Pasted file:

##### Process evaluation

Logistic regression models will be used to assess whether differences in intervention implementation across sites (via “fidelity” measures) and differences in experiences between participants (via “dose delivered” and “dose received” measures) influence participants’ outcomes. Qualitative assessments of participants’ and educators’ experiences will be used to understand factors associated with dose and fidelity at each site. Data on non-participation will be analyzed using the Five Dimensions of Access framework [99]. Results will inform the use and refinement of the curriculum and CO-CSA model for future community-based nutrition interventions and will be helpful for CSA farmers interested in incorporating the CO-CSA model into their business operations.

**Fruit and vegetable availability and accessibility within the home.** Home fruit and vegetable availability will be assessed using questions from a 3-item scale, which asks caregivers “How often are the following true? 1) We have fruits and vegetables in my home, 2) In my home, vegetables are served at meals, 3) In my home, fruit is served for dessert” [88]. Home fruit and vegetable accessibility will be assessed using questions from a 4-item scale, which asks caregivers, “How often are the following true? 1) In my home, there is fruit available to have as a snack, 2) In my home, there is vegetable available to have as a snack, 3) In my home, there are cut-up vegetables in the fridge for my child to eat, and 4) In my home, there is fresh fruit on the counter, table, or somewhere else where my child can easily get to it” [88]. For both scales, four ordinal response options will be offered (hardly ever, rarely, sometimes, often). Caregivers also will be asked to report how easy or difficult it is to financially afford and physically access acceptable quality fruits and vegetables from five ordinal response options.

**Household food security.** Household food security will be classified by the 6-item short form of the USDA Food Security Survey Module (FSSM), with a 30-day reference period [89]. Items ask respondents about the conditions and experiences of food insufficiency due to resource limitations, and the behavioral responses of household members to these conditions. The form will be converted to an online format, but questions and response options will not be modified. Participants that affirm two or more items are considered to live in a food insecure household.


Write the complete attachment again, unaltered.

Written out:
##### Process evaluation

Logistic regression models will be used to assess whether differences in intervention implementation across sites (via “fidelity” measures) and differences in experiences between participants (via “dose delivered” and “dose received” measures) influence participants’ outcomes. Qualitative assessments of participants’ and educators’ experiences will be used to understand factors associated with dose and fidelity at each site. Data on non-participation will be analyzed using the Five Dimensions of Access framework [99]. Results will inform the use and refinement of the curriculum and CO-CSA model for future community-based nutrition interventions and will be helpful for CSA farmers interested in incorporating the CO-CSA model into their business operations.

**Fruit and vegetable availability and accessibility within the home.** Home fruit and vegetable availability will be assessed using questions from a 3-item scale, which asks caregivers “How often are the following true? 1) We have fruits and vegetables in my home, 2) In my home, vegetables are served at meals, 3) In my home, fruit is served for dessert” [88]. Home fruit and vegetable accessibility will be assessed using questions from a 4-item scale, which asks caregivers, “How often are the following true? 1) In my home, there is fruit available to have as a snack, 2) In my home, there is vegetable available to have as a snack, 3) In my home, there are cut-up vegetables in the fridge for my child to eat, and 4) In my home, there is fresh fruit on the counter, table, or somewhere else where my child can easily get to it” [88]. For both scales, four ordinal response options will be offered (hardly ever, rarely, sometimes, often). Caregivers also will be asked to report how easy or difficult it is to financially afford and physically access acceptable quality fruits and vegetables from five ordinal response options.

**Household food security.** Household food security will be classified by the 6-item short form of the USDA Food Security Survey Module (FSSM), with a 30-day reference period [89]. Items ask respondents about the conditions and experiences of food insufficiency due to resource limitations, and the behavioral responses of household members to these conditions. The form will be converted to an online format, but questions and response options will not be modified. Participants that affirm two or more items are considered to live in a food insecure household.